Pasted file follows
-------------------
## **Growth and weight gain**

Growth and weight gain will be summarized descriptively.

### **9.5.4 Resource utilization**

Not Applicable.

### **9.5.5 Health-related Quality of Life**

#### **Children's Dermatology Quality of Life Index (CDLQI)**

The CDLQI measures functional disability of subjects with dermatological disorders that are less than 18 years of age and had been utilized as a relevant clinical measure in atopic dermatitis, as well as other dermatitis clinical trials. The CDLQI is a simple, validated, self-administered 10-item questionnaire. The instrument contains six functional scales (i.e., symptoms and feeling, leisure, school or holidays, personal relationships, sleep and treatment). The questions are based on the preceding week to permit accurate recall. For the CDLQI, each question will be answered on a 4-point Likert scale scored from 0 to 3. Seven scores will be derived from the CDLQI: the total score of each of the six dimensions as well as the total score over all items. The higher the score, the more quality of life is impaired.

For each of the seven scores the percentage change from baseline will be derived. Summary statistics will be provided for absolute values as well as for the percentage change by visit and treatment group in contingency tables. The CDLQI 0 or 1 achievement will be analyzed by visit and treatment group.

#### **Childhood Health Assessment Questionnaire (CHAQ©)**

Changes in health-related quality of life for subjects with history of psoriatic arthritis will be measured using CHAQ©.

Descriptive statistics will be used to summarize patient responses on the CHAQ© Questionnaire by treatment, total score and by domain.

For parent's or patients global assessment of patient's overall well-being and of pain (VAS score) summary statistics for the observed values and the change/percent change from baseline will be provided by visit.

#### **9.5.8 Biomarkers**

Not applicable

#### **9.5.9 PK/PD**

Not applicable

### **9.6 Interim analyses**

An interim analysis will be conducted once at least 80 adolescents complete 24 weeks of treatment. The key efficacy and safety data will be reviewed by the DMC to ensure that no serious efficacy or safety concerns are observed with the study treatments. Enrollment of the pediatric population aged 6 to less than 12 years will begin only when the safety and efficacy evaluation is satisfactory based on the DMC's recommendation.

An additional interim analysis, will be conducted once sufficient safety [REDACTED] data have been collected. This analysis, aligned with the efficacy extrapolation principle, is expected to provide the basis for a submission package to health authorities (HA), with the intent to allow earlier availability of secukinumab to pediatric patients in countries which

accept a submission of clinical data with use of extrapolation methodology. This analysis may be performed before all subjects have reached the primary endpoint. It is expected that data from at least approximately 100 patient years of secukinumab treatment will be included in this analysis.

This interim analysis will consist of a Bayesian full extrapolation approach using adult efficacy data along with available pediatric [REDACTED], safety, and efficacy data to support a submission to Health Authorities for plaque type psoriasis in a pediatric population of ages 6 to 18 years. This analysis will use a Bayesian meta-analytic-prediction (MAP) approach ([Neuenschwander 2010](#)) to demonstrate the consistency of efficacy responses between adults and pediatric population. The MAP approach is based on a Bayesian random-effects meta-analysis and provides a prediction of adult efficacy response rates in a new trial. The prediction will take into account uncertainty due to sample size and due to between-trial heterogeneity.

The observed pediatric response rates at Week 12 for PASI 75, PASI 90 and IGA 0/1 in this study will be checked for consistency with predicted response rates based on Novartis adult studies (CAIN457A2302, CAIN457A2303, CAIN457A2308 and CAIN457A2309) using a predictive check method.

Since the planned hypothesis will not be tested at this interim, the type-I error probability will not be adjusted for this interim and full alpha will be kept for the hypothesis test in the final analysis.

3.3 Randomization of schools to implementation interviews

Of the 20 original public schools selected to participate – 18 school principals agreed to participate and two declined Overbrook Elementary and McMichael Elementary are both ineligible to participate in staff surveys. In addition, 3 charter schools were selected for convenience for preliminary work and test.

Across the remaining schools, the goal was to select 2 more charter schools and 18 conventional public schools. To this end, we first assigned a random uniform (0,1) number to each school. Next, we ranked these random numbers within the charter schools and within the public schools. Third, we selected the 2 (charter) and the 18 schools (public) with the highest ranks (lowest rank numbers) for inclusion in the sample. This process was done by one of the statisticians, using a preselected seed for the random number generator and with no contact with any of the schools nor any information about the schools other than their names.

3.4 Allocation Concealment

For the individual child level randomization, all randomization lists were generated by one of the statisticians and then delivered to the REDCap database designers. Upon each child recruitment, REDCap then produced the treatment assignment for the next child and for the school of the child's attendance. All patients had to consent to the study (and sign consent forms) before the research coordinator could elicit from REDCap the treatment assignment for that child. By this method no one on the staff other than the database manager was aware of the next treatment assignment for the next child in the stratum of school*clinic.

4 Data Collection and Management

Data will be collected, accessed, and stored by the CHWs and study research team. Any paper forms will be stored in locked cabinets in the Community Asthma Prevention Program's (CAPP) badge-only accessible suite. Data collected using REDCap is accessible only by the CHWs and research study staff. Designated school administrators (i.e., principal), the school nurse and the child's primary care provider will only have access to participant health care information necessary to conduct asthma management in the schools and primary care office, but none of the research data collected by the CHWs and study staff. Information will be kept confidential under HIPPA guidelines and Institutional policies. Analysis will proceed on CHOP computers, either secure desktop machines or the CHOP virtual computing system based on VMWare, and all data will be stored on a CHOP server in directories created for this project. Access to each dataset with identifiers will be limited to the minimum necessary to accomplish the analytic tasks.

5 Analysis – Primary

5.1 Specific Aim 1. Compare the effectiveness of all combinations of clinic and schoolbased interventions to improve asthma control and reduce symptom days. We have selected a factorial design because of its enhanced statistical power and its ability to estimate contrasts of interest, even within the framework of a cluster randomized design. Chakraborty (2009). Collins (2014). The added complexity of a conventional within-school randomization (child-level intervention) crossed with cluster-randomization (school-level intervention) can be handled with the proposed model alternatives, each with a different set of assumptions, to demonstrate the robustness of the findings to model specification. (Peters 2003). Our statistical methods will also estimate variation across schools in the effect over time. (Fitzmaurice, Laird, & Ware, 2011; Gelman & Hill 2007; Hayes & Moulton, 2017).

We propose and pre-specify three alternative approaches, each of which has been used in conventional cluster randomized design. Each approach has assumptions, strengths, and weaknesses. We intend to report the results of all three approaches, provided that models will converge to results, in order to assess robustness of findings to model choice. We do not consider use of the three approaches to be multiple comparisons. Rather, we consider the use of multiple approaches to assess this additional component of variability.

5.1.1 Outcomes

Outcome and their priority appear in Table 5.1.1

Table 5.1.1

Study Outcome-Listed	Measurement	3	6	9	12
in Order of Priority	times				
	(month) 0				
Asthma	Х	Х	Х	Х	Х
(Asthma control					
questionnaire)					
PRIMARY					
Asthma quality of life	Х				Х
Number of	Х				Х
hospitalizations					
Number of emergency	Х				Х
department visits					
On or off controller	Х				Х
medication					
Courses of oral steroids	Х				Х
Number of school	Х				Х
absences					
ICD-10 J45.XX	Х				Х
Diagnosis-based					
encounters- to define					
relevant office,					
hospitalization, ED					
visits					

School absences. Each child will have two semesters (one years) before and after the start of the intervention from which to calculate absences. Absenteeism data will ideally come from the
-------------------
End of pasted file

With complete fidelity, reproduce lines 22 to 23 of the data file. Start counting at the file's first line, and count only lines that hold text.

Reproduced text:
The observed pediatric response rates at Week 12 for PASI 75, PASI 90 and IGA 0/1 in this study will be checked for consistency with predicted response rates based on Novartis adult studies (CAIN457A2302, CAIN457A2303, CAIN457A2308 and CAIN457A2309) using a predictive check method.

Since the planned hypothesis will not be tested at this interim, the type-I error probability will not be adjusted for this interim and full alpha will be kept for the hypothesis test in the final analysis.